NASA eyes nuclear rockets to reach deep space

By , Staff writer of The Christian Science Monitor

The scenario is now just a gleam in an engineer's eye: An ambitious mission to the outermost reaches of the solar system is ready to leave Earth orbit. After a flawless launch, a final rocket motor ignites. When it falls away spent after a few minutes, ground controllers check the heading of the craft, and with a punch of a button, activate a nuclear reactor the size of a small trash can.

The reactor represents NASA's technological declaration of independence from gravity as a tool for propelling interplanetary spacecraft. Whereas today, a trip to the outer solar system relies on five to 10 minutes of burning chemicals and months or years of coasting, nuclear propulsion holds the promise of faster, more direct, more experiment-packed missions to places where sunlight is too feeble to power spacecraft. Indeed, some say that manned missions to Mars and beyond are unthinkable without nuclear propulsion.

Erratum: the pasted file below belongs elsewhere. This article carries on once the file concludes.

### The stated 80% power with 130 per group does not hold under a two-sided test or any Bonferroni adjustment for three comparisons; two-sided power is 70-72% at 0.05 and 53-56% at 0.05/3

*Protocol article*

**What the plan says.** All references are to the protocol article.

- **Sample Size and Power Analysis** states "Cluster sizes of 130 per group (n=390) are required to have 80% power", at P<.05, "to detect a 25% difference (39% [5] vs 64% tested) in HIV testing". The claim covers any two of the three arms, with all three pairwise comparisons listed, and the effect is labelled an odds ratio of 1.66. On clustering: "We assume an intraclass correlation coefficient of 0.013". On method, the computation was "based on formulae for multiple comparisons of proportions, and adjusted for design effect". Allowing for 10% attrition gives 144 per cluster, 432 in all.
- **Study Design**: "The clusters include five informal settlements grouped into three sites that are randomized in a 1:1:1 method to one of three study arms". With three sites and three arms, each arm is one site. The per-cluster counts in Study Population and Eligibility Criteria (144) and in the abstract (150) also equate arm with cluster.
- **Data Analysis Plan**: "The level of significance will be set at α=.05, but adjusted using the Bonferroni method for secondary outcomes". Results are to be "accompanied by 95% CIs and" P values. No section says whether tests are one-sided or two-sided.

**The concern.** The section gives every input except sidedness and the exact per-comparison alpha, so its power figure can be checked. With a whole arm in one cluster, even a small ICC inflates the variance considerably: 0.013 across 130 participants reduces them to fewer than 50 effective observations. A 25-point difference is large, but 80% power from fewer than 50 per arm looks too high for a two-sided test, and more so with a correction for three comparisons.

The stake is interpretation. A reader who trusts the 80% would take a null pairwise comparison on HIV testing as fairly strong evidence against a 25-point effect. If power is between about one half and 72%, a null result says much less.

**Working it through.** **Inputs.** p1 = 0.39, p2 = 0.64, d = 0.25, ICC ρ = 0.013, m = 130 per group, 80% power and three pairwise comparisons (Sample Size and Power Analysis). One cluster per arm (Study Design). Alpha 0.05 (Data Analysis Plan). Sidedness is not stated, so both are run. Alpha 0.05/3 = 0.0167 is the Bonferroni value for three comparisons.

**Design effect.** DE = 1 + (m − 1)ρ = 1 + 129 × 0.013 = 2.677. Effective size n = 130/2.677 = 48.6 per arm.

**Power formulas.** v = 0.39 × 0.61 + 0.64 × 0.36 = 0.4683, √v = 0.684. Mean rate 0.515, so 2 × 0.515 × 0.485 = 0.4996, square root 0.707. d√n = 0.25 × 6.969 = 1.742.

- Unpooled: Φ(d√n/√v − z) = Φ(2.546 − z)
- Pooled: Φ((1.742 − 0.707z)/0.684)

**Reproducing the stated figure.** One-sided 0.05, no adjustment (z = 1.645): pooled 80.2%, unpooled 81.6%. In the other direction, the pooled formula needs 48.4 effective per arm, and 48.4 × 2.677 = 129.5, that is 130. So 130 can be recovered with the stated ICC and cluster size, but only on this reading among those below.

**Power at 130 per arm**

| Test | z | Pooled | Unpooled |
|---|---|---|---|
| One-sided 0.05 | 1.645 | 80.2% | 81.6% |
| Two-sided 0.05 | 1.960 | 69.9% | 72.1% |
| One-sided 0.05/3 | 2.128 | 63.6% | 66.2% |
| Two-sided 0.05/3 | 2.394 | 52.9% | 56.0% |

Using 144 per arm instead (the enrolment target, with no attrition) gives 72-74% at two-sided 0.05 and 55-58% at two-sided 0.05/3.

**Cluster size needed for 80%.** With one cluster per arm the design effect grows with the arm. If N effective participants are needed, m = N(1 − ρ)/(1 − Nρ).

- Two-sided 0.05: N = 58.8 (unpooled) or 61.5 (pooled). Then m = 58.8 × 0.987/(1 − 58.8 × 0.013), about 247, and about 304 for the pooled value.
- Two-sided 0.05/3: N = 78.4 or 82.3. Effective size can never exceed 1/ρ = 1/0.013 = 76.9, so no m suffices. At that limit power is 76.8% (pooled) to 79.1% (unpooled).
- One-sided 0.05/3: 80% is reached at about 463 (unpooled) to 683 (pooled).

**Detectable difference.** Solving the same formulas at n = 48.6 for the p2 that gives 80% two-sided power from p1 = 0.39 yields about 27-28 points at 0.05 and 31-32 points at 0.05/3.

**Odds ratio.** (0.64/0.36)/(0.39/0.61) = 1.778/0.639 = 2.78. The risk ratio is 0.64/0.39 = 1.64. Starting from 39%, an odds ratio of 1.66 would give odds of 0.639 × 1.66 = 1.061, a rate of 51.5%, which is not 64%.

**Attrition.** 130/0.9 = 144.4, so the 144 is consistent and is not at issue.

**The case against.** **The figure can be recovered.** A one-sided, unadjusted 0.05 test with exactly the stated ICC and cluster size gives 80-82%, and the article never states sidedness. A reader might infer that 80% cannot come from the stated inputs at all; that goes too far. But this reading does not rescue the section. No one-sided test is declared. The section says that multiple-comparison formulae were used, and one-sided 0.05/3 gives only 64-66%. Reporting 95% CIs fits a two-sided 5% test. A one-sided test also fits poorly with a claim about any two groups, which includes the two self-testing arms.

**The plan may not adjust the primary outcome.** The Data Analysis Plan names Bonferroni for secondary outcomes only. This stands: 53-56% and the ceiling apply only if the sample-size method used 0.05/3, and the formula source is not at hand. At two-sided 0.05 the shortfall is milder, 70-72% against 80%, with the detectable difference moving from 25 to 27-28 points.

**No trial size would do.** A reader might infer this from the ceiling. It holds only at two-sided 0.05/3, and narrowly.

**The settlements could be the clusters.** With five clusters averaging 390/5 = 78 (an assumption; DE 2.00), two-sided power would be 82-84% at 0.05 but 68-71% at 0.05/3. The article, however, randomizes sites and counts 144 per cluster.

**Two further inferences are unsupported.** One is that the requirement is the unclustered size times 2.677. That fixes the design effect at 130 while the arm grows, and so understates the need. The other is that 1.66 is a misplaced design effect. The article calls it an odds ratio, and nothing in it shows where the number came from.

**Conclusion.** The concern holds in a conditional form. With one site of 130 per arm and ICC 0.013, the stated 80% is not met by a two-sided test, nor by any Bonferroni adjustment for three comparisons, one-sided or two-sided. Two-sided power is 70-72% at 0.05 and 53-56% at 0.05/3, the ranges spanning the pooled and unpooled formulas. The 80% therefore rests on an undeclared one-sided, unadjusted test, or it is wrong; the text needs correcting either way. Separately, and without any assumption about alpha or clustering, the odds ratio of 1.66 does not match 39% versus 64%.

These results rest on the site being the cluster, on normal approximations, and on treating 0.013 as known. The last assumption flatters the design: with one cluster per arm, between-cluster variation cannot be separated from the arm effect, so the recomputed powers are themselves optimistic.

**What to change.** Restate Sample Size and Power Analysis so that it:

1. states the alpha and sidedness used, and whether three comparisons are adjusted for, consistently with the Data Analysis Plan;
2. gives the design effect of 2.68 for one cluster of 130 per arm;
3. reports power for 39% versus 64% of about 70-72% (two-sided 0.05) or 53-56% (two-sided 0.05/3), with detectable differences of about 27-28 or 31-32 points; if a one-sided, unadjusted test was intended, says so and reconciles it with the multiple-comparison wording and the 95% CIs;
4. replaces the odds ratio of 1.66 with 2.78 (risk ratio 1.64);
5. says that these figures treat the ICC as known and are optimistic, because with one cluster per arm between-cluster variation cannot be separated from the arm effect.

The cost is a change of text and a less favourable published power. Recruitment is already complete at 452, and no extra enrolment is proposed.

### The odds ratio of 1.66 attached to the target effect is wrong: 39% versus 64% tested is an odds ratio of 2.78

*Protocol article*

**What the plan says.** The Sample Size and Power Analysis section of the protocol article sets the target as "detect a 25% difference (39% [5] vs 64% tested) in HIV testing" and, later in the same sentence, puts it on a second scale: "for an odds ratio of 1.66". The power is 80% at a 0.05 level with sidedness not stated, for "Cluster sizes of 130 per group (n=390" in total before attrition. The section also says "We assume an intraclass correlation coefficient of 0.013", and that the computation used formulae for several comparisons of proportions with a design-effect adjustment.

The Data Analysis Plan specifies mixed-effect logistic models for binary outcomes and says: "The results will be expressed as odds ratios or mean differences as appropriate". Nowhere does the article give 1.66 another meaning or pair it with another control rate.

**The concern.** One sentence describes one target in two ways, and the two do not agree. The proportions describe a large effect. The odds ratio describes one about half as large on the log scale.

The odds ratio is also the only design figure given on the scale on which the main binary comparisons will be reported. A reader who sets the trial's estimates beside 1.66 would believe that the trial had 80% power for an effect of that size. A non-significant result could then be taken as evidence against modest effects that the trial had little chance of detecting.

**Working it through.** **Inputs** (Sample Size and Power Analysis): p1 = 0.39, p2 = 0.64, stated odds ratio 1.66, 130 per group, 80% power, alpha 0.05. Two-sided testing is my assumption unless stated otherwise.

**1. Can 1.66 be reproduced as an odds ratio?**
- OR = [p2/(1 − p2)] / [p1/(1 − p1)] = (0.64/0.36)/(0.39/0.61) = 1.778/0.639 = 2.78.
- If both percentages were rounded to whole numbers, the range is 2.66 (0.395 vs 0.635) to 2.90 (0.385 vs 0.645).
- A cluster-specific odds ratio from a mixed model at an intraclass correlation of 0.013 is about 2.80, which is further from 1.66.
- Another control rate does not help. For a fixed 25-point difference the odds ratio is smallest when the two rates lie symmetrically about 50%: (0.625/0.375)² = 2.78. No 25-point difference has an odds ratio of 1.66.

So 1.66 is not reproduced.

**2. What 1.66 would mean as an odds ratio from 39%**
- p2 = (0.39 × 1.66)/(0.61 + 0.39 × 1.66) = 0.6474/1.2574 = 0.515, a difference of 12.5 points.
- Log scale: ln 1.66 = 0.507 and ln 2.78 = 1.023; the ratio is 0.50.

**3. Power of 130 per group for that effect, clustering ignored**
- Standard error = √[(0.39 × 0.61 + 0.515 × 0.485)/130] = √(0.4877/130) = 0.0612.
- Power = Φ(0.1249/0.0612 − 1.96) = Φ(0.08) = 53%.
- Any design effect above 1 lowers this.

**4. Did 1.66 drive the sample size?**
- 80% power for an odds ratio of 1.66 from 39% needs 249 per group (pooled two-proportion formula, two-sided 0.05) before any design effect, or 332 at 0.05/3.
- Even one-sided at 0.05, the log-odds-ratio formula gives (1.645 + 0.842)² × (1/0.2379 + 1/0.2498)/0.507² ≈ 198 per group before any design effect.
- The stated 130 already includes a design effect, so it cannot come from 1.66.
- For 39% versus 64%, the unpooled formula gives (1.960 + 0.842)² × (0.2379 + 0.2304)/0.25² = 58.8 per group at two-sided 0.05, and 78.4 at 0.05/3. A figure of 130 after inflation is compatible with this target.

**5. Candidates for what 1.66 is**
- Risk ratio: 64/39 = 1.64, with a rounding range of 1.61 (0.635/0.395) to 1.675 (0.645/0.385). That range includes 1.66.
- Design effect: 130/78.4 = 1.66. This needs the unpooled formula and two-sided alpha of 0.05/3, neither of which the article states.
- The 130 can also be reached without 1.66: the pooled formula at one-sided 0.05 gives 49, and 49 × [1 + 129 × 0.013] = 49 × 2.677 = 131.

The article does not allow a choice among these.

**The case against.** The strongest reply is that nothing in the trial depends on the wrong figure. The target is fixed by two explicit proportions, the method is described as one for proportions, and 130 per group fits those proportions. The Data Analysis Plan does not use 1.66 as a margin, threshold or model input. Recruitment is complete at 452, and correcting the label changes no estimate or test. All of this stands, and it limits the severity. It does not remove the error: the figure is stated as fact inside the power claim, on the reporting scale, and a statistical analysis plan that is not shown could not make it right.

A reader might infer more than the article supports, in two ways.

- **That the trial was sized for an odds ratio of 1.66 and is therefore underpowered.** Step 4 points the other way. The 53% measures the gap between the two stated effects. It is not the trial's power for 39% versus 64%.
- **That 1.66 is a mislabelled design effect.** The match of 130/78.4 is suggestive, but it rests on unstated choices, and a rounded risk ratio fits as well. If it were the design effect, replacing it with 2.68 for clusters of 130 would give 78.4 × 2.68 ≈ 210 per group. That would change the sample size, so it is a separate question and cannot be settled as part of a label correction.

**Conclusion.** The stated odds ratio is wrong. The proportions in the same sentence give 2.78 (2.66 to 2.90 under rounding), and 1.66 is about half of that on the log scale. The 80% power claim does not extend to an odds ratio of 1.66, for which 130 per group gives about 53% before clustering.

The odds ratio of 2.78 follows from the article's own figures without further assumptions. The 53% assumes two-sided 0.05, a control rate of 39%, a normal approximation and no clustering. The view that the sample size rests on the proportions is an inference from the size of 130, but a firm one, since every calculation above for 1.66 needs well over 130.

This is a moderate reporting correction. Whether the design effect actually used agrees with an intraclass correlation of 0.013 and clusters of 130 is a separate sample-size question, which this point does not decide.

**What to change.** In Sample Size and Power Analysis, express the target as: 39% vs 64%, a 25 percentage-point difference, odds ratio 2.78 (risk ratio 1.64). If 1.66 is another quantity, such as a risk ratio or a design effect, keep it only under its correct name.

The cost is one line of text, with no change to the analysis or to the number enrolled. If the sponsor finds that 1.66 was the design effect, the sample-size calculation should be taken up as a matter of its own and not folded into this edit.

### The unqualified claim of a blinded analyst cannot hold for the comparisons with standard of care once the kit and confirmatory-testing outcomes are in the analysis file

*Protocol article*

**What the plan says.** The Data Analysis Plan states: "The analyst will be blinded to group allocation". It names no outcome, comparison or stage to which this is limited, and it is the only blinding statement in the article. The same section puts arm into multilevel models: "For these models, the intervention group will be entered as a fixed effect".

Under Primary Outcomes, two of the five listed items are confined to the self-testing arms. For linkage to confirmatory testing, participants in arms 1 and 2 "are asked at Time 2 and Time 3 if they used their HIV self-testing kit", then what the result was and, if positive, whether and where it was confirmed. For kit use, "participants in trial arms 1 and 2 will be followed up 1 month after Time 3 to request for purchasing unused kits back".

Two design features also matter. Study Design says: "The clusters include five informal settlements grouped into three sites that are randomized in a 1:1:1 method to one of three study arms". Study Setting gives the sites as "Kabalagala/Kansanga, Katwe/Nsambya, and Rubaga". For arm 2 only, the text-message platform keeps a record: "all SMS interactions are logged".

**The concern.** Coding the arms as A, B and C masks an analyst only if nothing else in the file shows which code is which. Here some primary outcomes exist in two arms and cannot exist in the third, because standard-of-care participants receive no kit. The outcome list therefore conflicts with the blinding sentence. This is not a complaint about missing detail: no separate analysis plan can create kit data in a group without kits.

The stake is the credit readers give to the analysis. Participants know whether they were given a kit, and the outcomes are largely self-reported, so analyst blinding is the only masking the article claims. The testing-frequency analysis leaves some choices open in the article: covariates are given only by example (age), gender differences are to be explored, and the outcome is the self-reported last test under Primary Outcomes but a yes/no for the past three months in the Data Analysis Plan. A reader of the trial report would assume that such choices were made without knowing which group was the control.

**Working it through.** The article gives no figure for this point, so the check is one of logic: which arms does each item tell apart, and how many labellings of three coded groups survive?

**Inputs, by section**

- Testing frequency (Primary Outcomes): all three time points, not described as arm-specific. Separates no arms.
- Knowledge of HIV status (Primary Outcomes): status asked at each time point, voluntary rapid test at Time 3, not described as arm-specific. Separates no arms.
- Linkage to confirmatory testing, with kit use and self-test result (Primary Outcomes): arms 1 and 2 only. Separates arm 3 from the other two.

If the mission is hypothetical, the technology is not. Earlier this month, the National Aeronautics and Space Administration (NASA) announced that its budget proposal includes $125.5 million to explore the use of low-power reactors as part of the propulsion systems in new spacecraft. One prototype reactor already has been built by researchers at the Los Alamos National Laboratory in New Mexico.

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The proposed nuclear program also aims to develop a new series of generators that converts decay heat from small amounts of plutonium into electricity. Similar devices have already flown on a range of space missions, such as the Voyager spacecraft, the Galileo mission to Jupiter, and the Cassini-Huygens mission, currently en route to Saturn.